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 Mengenal Lebih Jauh Septuagint (English)

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PostSubyek: Mengenal Lebih Jauh Septuagint (English)   26th July 2011, 13:29

Historical importance of the Septuagint

The importance of the Septuagint Version is shown by the following considerations:

(1) The Septuagint is the most ancient translation of the Old Testament and consequently is invaluable to critics for understanding and correcting the Hebrew text (Massorah), the latter, such as it has come down to us, being the text established by the Massoretes in the sixth century A.D. Many textual corruptions, additions, omissions, or transpositions must have crept into the Hebrew text between the third and second centuries B.C. and the sixth and seventh centuries of our era; the manuscripts therefore which the Seventy had at their disposal, may in places have been better than the Massoretic manuscripts.

(2) The Septuagint Version accepted first by the Alexandrian Jews, and afterwards by all the Greek-speaking countries, helped to spread among the Gentiles the idea and the expectation of the Messias, and to introduce into Greek the theological terminology that made it a most suitable instrument for the propagation of the Gospel of Christ.

(3) The Jews made use of it long before the Christian Era, and in the time of Christ it was recognised as a legitimate text, and was employed in Palestine even by the rabbis. The Apostles and Evangelists utilised it also and borrowed Old Testament citations from it, especially in regard to the prophecies. The Fathers and the other ecclesiastical writers of the early Church drew upon it, either directly, as in the case of the Greek Fathers, or indirectly, like the Latin Fathers and writers and others who employed Latin, Syriac, Ethiopian, Arabic and Gothic versions. It was held in high esteem by all, some even believed it inspired. Consequently, a knowledge of the Septuagint helps to a perfect understanding of these literatures.

(4) At the present time, the Septuagint is the official text in the Greek Church, and the ancient Latin Versions used in the western church were made from it; the earliest translation adopted in the Latin Church, the Vetus Itala, was directly from the Septuagint: the meanings adopted in it, the Greek names and words employed (such as: Genesis, Exodus, Leviticus, Numbers [Arithmoi], Deuteronomy), and finally, the pronunciation given to the Hebrew text, passed very frequently into the Itala, and from it, at times, into the Vulgate, which not rarely gives signs of the influence of the Vetus Itala; this is especially so in the Psalms, the Vulgate translation being merely the Vetus Itala corrected by St. Jerome according to the hexaplar text of the Septuagint.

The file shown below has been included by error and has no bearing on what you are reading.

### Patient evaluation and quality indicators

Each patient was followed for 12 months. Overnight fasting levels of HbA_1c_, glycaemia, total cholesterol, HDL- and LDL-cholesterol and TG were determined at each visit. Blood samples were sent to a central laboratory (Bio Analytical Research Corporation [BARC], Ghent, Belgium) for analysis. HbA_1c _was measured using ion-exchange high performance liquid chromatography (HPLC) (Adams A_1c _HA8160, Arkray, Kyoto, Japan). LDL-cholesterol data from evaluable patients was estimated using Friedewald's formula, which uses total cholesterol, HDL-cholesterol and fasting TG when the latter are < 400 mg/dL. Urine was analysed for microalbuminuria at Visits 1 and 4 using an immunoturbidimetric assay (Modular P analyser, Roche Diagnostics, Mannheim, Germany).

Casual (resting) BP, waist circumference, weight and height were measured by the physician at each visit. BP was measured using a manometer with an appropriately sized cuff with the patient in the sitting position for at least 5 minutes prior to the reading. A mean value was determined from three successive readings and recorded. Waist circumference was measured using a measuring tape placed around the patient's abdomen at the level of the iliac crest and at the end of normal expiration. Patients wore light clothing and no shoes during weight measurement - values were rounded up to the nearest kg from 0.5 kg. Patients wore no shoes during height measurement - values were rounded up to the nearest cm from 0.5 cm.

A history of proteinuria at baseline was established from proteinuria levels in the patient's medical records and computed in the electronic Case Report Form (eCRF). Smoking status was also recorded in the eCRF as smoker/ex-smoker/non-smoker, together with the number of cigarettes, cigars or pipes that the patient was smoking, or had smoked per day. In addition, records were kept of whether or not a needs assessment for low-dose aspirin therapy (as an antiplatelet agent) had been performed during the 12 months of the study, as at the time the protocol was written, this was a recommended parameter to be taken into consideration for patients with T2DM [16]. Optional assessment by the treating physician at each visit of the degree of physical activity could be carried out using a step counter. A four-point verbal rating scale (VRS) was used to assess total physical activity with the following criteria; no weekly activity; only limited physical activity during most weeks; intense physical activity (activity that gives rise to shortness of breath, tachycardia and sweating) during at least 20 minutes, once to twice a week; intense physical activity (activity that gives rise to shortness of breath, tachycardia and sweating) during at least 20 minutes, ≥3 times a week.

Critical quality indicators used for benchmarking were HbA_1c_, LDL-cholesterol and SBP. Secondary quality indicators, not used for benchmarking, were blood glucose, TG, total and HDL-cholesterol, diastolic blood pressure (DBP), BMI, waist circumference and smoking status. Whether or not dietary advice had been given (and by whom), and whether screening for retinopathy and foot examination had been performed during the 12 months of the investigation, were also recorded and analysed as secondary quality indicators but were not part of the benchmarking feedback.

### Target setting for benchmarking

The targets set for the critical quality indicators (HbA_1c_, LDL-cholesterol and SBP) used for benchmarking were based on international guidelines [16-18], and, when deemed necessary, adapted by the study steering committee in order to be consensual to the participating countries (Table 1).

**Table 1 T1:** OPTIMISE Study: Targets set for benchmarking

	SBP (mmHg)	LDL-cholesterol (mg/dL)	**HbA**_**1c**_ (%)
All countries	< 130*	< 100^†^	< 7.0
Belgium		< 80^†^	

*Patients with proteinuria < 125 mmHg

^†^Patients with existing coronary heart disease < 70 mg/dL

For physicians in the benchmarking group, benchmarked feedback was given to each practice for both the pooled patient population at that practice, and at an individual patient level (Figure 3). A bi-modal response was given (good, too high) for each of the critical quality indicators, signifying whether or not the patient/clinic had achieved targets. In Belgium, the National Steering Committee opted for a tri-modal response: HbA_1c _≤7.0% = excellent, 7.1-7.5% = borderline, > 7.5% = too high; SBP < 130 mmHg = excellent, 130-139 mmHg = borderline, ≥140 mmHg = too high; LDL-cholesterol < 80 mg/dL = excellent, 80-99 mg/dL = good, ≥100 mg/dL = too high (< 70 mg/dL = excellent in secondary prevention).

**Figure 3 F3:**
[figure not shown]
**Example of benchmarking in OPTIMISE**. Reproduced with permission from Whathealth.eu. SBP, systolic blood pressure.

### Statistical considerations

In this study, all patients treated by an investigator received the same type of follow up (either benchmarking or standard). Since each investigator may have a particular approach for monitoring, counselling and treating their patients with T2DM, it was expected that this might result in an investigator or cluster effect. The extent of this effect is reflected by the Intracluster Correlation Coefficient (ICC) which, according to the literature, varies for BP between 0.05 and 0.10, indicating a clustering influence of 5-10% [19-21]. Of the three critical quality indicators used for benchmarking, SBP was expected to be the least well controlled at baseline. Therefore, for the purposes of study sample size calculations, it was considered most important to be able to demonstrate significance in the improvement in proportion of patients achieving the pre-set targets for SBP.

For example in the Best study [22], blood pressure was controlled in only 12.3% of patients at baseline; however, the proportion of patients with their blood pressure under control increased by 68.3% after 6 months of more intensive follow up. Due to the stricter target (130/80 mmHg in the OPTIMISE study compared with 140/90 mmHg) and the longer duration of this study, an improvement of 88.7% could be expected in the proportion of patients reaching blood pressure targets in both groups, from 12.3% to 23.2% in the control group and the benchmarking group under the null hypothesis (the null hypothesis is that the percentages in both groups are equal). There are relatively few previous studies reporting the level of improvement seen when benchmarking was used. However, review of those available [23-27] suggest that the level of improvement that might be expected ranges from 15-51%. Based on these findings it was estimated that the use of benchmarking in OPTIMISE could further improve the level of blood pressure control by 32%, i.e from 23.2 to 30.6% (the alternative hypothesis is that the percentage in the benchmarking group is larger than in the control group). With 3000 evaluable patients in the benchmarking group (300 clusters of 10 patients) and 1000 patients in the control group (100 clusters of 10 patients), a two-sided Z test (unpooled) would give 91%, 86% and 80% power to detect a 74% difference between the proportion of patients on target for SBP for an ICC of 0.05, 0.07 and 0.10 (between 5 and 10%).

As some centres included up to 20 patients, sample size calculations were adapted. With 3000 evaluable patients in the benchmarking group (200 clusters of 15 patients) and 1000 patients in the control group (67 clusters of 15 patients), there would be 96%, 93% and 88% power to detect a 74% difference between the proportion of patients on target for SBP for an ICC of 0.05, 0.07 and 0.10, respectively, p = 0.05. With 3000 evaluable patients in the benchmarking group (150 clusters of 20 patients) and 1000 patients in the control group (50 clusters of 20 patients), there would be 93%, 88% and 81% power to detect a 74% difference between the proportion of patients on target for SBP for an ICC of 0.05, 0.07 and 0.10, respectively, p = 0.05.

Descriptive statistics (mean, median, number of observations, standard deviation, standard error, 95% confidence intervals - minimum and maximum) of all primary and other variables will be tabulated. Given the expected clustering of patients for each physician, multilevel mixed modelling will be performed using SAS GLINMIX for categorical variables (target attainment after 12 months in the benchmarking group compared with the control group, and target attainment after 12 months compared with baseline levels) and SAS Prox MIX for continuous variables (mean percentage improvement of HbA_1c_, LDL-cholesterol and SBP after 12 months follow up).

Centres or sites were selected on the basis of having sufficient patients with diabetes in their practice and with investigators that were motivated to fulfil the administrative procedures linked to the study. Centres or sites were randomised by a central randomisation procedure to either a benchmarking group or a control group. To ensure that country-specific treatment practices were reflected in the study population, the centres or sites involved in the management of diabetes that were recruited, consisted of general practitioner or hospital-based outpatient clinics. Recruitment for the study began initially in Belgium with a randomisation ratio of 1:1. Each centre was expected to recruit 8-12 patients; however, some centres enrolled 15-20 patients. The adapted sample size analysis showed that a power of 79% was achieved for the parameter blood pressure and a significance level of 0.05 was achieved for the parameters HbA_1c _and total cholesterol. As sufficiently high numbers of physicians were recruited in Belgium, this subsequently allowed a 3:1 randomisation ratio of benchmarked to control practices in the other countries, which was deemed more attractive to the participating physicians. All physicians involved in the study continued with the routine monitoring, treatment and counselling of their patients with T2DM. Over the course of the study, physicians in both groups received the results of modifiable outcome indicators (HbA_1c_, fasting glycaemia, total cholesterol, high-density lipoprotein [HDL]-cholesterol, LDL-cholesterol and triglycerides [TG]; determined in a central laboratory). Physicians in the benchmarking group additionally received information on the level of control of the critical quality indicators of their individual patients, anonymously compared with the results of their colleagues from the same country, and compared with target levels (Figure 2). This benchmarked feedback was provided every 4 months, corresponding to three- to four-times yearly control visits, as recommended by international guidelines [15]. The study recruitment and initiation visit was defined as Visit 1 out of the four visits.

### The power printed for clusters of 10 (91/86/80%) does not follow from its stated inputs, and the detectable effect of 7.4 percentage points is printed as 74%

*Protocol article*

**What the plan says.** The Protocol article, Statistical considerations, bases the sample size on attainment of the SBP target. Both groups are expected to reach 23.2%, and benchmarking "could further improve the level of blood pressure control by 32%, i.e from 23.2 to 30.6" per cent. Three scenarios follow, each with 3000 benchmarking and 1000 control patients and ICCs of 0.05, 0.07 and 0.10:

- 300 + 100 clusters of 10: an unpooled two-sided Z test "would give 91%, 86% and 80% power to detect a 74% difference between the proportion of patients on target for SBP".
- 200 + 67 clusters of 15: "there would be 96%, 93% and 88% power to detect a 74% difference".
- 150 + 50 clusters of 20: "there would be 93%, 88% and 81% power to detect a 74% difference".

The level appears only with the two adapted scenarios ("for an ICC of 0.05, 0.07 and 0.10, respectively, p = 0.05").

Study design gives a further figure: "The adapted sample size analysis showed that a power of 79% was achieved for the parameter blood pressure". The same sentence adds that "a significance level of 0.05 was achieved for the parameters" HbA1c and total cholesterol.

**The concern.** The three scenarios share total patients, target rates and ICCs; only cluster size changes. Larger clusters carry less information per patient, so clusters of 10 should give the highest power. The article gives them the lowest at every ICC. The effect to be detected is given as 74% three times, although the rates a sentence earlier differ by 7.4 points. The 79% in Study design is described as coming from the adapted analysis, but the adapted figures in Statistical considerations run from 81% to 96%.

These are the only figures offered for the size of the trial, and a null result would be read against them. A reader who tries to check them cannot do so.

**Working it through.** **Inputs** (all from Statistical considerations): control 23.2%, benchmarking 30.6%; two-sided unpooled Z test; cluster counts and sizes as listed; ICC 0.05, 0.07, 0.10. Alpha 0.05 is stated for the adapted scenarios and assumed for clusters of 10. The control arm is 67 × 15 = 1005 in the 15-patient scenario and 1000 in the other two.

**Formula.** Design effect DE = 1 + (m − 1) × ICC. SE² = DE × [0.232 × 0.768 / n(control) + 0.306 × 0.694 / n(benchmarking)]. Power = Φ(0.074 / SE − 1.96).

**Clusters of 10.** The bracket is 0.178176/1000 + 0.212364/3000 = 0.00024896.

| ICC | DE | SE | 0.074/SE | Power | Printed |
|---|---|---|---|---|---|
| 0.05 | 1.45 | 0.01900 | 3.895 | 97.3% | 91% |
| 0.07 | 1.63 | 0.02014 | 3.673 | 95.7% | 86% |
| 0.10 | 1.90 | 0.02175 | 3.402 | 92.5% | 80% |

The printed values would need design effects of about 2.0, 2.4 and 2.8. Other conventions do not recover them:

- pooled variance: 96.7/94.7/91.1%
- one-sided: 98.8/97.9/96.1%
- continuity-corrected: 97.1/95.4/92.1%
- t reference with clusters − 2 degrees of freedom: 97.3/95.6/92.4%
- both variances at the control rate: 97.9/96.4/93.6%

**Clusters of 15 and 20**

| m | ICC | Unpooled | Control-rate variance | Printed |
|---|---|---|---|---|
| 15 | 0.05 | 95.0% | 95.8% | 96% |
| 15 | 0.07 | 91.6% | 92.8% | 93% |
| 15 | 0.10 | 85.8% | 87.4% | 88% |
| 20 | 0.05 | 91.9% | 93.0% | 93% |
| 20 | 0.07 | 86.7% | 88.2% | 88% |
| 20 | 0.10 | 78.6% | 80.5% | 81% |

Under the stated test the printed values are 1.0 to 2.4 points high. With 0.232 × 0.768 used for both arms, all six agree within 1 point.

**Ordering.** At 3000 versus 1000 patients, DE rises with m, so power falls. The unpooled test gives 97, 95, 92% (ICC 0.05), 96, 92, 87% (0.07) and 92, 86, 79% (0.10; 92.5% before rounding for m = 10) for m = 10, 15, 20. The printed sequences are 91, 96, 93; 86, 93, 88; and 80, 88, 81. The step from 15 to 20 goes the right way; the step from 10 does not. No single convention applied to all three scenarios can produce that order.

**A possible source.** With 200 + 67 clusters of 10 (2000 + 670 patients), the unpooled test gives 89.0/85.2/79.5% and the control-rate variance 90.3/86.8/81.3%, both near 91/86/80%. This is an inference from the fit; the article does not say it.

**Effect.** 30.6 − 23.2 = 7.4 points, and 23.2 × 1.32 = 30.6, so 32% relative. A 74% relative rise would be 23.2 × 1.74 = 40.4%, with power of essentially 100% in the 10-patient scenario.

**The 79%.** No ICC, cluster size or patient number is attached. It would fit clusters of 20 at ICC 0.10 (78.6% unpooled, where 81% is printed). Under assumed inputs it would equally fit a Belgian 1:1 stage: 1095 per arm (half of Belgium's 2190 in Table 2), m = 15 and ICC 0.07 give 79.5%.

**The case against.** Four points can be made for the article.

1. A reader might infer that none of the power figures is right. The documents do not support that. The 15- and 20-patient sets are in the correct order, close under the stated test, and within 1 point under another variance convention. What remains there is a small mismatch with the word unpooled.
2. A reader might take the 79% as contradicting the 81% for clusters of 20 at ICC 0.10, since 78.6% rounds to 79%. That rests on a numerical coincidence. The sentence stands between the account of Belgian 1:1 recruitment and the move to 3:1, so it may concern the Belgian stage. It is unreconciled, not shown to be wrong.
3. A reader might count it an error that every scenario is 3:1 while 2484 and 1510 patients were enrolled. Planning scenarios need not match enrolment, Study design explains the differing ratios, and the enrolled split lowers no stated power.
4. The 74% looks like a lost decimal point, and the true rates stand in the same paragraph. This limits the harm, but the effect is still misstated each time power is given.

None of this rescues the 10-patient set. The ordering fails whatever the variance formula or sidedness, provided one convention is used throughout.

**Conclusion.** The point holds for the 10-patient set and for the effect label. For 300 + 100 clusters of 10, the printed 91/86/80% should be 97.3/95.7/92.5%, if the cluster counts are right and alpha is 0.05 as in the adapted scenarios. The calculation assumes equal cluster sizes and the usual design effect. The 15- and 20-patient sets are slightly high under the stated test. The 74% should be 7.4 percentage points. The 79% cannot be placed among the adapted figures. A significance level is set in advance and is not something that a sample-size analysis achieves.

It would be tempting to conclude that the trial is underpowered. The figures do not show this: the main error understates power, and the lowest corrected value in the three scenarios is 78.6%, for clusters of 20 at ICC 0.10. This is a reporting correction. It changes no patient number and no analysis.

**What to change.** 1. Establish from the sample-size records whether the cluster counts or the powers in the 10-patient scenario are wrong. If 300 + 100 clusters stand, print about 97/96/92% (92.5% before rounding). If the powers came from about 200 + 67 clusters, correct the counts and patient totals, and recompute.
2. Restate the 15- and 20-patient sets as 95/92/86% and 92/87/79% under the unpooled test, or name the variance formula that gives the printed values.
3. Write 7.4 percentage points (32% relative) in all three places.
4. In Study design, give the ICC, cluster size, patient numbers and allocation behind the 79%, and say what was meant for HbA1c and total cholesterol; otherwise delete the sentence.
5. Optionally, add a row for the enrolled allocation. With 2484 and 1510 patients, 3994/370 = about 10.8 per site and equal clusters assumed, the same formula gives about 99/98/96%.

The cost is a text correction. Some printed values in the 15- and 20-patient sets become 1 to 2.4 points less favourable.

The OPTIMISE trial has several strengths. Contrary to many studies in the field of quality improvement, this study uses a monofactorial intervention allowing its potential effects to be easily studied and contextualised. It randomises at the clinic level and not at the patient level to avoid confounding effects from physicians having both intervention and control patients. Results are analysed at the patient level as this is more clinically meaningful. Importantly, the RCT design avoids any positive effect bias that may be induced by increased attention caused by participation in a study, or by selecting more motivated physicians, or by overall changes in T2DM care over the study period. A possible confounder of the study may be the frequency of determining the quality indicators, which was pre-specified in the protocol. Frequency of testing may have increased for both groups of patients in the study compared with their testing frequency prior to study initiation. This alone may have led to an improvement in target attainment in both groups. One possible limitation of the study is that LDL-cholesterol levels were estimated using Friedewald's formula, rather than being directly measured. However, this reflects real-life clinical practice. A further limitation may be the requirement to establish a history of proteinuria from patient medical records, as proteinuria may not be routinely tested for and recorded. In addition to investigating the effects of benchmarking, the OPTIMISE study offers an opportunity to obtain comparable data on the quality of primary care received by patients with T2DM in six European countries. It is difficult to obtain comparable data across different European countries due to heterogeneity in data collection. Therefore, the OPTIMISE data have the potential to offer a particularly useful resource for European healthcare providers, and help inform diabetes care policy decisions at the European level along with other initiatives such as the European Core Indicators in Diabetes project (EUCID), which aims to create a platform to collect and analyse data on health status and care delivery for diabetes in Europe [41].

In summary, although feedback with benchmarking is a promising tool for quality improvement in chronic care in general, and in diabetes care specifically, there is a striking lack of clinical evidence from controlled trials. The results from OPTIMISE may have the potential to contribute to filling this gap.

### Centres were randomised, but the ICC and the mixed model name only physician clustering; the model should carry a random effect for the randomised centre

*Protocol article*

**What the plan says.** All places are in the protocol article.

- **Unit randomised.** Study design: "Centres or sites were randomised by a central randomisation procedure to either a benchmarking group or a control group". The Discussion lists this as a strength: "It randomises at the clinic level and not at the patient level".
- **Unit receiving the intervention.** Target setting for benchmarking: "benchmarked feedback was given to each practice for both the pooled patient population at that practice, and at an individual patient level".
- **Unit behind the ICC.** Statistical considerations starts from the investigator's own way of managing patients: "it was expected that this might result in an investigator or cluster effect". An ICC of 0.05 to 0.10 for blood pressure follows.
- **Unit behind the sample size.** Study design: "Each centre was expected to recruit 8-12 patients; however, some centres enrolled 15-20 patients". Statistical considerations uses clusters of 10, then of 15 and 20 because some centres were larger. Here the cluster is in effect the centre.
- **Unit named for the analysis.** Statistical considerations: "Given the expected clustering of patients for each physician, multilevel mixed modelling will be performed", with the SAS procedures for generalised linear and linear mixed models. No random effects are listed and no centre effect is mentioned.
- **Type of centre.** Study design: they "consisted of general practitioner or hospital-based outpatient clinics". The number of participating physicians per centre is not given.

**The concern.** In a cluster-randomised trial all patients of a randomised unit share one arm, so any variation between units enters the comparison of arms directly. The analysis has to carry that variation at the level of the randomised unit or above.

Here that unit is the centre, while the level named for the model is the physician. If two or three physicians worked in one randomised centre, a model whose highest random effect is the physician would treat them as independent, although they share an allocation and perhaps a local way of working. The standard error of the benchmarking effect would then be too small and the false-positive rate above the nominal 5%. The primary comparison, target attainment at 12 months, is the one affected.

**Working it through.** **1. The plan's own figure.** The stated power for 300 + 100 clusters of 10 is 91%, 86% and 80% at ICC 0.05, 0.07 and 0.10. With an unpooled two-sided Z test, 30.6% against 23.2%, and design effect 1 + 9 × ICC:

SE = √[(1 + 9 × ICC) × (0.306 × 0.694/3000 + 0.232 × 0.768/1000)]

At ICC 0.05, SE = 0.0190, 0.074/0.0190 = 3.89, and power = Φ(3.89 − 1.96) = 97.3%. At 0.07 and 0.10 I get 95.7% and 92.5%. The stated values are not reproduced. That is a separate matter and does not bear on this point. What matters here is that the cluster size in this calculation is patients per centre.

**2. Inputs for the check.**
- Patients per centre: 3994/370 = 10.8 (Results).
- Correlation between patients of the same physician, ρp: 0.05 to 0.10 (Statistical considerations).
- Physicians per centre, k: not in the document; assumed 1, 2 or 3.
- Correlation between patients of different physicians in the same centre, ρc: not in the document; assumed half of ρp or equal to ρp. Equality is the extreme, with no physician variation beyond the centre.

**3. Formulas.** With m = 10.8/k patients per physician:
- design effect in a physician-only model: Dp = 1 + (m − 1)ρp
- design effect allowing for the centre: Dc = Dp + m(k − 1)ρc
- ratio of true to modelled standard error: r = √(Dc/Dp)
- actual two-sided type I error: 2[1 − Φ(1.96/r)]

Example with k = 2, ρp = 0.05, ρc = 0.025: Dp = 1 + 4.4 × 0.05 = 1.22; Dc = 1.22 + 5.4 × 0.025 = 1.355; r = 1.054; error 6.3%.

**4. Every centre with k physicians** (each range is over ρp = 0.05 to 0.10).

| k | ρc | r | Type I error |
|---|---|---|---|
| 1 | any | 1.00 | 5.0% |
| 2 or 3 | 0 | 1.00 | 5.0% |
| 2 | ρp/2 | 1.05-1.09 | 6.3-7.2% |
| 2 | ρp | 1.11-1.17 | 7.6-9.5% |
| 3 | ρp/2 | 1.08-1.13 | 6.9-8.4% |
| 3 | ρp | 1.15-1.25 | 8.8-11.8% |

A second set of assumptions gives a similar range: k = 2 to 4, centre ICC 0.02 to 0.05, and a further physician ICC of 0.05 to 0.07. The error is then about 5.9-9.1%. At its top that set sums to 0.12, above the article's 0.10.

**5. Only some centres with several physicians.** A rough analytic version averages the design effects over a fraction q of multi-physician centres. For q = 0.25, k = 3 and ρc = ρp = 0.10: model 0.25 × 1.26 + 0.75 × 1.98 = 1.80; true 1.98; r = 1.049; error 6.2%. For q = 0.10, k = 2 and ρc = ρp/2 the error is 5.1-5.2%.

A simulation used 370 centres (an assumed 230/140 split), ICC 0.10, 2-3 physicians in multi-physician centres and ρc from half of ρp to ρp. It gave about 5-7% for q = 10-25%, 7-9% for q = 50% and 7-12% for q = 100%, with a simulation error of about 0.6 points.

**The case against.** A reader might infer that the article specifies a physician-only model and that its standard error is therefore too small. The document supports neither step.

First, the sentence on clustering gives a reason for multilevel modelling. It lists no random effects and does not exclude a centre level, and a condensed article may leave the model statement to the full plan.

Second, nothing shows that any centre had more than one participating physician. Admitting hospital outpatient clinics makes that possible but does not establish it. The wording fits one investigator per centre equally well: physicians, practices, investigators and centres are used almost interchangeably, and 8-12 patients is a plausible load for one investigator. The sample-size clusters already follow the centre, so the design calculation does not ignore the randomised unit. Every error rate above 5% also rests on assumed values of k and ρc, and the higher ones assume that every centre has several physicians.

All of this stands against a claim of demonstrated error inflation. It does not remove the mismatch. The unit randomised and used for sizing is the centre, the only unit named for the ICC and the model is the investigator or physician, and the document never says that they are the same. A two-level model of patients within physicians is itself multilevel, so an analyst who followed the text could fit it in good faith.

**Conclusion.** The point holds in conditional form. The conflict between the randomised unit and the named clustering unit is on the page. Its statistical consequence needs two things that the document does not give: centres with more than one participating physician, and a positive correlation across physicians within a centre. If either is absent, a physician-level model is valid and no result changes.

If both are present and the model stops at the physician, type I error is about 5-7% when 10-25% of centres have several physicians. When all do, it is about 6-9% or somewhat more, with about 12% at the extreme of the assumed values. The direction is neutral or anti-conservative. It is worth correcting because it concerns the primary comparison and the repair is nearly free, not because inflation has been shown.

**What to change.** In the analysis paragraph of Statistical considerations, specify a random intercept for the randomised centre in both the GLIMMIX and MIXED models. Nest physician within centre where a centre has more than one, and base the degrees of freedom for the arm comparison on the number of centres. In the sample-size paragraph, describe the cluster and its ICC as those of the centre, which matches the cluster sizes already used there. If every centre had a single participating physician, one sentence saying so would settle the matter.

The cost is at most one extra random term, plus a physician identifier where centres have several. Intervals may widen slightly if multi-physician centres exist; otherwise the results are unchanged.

Origin of the Septuagint

According to Tradition

The Septuagint Version is first mentioned in a letter of Aristeas to his brother Philocrates. Here, in substance, is what we read of the origin of the version. Ptolemy II Philadelphus, King of Egypt (287-47 BC) had recently established a valuable library at Alexandria. He was persuaded by Demetrius of Phalarus, chief librarian, to enrich it with a copy of the sacred books of the Jews. To win the good graces of this people, Ptolemy, by the advice of Aristeas, an officer of the royal guard, an Egyptian by birth and a pagan by religion, emancipated 100,000 slaves in different parts of his kingdom. He then sent delegates, among whom was Aristeas, to Jerusalem, to ask Eleazar, the Jewish high-priest, to provide him with a copy of the Law, and Jews capable of translating it into Greek. The embassy was successful: a richly ornamented copy of the Law was sent to him and seventy-two Israelites, six from each tribe, were deputed to go to Egypt and carry out the wish of the king. They were received with great honor and during seven days astonished everyone by the wisdom they displayed in answering seventy-two questions which they were asked; then they were led into the solitary island of Pharos, where they began their work, translating the Law, helping one another and comparing translations in proportion as they finished them. At the end of seventy-two days, their work was completed, The translation was read in presence of the Jewish priests, princes, and people assembled at Alexandria, who all recognized and praised its perfect conformity with the Hebrew original. The king was greatly pleased with the work and had it placed in the library.